We took it back to the field, only to find the 5000 down at the front and the whole axle now hidden. After about an hours digging to find the drawbar we chained the two tractors together and were ready for the pull. With the Doe in a high gear and at half throttle we tried. The Doe went down like a lift with all four wheel scrapping. Soon she was belly down and we were looking at a really major recovery job when suddenly she hit hard gravel under all four wheels. It was just like sitting on a rocket as she came out of the hole dragging the 5000 with her, Was I relieved. Both tractors had to be washed down but sales were happy we had not left the 5000 in the field and my manager was happy as heavy recovery was not needed.


Doe 130
The second Doe I looked after and had good memories of was one of only two ever built. Does kept the sister machine for experimental purposes and eventually returned it to two tractors. The second machine was sold to our customer.

It was a Doe 130 Selecto-Speed. This was the best pulling tractor I have ever driven. The gearbox was wonderful (when it worked). The driver still lives and works a few miles from me and when ever we meet the conversation soon turns to “do you remember when the Doe........?”

We had to have the tractor in for repair a few times as the farmer really worked it hard with large implements.

The two gearbox selector levers were linked by a massive cable which was controlled by a lever about 3 feet long mounted to the drivers right. The tractor was also fitted with a Fitzmier cab which was mainly a wrap around windscreen and a canvas roof and sides. The windscreen pivoted upwards to allow you to get to the seat.

Orbital steering was also fitted. This made driving this tractor in the field and on the road very interesting. It was a little like flying a helicopter.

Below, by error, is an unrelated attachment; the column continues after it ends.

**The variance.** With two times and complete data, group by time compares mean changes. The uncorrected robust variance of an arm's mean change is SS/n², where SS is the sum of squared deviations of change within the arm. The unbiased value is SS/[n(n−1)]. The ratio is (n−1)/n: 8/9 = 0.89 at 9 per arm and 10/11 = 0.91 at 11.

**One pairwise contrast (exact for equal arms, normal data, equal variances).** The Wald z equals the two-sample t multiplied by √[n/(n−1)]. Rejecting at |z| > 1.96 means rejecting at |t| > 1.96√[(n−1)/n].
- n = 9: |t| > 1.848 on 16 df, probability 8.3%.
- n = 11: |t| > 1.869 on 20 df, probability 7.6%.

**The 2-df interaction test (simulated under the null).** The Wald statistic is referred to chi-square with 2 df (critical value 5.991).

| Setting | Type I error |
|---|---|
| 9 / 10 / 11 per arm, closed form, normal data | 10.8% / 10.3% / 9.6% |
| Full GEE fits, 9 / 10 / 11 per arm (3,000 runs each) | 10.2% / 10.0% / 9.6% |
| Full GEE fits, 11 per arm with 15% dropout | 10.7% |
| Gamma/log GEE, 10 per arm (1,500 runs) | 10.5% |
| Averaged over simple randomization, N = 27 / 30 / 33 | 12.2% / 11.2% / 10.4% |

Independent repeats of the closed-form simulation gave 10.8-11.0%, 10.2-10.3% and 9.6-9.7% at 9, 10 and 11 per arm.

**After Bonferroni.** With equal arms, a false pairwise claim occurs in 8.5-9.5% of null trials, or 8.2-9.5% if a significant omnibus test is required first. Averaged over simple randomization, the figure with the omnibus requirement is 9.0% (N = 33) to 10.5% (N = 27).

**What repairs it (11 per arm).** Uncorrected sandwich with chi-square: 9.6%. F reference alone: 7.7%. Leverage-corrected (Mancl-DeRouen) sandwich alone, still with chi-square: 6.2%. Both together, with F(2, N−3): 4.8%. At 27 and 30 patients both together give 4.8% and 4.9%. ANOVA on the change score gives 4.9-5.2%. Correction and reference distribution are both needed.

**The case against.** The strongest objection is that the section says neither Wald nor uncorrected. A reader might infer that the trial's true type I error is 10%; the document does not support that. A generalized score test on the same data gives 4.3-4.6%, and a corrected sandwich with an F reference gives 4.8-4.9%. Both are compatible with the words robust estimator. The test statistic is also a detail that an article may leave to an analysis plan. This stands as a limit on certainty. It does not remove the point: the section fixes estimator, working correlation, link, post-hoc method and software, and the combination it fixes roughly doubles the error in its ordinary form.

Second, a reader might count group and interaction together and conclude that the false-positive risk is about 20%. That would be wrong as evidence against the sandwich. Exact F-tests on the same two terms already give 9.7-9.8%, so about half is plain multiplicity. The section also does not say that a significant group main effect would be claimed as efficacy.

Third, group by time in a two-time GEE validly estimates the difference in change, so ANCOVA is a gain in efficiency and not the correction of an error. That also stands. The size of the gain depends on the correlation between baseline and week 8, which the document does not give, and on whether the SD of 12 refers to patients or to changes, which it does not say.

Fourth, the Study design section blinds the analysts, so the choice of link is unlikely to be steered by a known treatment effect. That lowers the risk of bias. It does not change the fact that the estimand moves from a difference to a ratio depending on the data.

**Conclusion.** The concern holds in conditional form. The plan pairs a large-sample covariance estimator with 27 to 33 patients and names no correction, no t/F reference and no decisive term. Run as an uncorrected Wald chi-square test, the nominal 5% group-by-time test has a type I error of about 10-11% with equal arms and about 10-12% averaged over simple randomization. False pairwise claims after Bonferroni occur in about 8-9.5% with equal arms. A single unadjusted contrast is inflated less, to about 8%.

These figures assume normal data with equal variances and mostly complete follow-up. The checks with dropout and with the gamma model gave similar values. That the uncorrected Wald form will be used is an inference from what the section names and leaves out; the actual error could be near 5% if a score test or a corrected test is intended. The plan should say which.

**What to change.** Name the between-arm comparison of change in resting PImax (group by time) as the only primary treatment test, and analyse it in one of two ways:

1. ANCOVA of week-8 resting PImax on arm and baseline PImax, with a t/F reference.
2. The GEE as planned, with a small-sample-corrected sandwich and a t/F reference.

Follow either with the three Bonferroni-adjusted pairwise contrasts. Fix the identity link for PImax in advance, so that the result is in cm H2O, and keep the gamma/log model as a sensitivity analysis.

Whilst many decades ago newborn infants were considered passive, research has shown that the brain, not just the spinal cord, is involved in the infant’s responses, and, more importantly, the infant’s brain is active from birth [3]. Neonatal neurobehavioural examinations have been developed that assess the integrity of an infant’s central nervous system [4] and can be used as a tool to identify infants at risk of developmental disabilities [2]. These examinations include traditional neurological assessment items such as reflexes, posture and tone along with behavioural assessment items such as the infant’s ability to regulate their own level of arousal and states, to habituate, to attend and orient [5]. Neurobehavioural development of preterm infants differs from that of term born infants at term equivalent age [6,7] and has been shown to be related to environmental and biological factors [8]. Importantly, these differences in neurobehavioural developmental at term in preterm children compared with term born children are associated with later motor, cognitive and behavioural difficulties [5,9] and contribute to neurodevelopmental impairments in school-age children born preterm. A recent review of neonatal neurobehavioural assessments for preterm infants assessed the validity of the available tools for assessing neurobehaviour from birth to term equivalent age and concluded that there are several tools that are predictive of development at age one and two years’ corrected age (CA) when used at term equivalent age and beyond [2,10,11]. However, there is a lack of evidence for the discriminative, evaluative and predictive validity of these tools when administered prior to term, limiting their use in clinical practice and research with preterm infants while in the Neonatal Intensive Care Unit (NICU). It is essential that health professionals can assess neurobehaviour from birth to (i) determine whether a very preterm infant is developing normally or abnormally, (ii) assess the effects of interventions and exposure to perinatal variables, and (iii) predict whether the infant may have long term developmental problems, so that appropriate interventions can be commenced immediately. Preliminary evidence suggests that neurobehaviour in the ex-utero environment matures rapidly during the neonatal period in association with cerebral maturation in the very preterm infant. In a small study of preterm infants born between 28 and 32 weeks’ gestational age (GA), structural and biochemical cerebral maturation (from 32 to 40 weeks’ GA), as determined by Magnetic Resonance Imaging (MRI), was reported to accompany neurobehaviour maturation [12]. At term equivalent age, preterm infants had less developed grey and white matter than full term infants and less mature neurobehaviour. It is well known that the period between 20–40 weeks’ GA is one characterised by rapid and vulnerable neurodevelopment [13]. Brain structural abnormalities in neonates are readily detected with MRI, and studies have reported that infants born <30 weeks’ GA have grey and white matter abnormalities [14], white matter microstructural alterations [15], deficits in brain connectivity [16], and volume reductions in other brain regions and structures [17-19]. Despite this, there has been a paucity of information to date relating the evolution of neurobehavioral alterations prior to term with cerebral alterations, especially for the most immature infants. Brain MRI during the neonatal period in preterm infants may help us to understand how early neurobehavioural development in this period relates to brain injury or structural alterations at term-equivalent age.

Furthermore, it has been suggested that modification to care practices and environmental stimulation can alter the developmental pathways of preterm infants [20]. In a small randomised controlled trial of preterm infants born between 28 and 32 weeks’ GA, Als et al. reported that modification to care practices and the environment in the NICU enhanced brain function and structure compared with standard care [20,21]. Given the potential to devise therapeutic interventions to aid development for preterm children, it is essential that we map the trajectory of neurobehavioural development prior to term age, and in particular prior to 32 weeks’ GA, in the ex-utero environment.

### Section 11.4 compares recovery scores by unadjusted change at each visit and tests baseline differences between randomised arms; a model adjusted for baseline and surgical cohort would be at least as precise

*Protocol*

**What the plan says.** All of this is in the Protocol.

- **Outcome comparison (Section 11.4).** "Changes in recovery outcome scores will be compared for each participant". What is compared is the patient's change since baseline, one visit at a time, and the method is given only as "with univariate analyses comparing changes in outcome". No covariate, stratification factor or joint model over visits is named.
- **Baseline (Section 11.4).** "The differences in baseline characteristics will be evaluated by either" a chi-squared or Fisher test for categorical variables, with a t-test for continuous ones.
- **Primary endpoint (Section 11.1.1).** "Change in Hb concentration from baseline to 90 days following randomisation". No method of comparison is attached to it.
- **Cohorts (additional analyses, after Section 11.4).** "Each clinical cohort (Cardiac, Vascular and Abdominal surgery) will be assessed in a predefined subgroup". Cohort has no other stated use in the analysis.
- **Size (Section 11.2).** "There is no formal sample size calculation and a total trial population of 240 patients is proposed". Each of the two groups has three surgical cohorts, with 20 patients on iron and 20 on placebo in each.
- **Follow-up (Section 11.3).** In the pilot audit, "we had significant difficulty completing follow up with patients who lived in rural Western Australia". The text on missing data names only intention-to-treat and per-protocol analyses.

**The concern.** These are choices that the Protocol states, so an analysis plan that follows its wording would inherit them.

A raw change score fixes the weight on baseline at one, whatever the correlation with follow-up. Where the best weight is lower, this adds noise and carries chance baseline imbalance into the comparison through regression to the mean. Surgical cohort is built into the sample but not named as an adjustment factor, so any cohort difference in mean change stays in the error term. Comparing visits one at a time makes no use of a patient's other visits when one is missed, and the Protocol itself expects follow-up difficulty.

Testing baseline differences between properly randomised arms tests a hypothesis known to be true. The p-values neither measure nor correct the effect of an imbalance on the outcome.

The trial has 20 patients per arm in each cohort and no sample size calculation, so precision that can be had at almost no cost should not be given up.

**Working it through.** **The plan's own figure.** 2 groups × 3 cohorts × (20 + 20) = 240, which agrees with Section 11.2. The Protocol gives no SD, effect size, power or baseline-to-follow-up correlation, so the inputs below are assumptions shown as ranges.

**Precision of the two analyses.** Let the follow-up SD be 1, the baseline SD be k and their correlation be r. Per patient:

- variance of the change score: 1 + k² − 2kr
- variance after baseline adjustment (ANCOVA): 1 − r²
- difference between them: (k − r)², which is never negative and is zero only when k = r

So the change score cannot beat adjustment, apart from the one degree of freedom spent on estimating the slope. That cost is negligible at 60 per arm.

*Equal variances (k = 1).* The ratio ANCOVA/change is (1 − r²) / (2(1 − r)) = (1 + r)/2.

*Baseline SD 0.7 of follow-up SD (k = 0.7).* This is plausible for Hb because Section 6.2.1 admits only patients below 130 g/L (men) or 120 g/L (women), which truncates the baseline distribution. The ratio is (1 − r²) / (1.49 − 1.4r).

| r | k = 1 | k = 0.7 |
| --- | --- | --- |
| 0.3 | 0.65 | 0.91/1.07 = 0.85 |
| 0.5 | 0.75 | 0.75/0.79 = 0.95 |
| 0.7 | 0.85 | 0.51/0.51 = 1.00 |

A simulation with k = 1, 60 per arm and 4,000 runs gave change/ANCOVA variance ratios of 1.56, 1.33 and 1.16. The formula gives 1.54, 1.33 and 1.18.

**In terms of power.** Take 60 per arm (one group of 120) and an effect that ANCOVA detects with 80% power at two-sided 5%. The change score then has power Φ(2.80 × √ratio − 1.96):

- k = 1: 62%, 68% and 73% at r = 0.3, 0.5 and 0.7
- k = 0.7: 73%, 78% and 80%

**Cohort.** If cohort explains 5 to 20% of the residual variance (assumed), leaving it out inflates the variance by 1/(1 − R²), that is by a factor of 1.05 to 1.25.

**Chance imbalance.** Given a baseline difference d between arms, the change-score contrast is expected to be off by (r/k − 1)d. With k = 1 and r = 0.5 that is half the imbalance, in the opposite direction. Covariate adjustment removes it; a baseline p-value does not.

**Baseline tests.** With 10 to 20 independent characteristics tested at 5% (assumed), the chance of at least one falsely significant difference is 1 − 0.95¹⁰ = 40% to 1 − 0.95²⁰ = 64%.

First you had to watch both exhaust pipes on the tractors. If one tractor was smoking more than the other, the gear lever had to be jiggled as the tractors were in different gears due to the length and droop of the gear linkage cable. Then there was the old orbital steering fault. You had to keep constantly turning the wheel in one direction or the other to keep the tractor in a straight line. It was quite a beast.

She ended up in Africa I think. I brought her into the workshop for hydraulic failure. When we stripped out the back tractor, the final drives had started to break up. It was decided to strip her out completely and find out cost of repair.

By the end of three days all that was left of the two tractors was a heap of parts on ten works mobile stands. The largest part of the tractor left was the turntable unit. Two rear ends, two hydraulic lifts, two Selecto-Speed gearboxes and two engines were all dismantled. This included injection pumps and electrical components. An estimate was prepared. Three months later my manager said “ Mr. Broadhead has decided to have a new tractor, we have sold the Doe for export. It must be running and on the boat in four days. Just slip it back together”!!!

We managed it!! Just!! but in the meantime parts that were OK such as bolts etc. had been “borrowed” as the consensus of opinion was “that will never run again !” but she did and I wish I owned her now.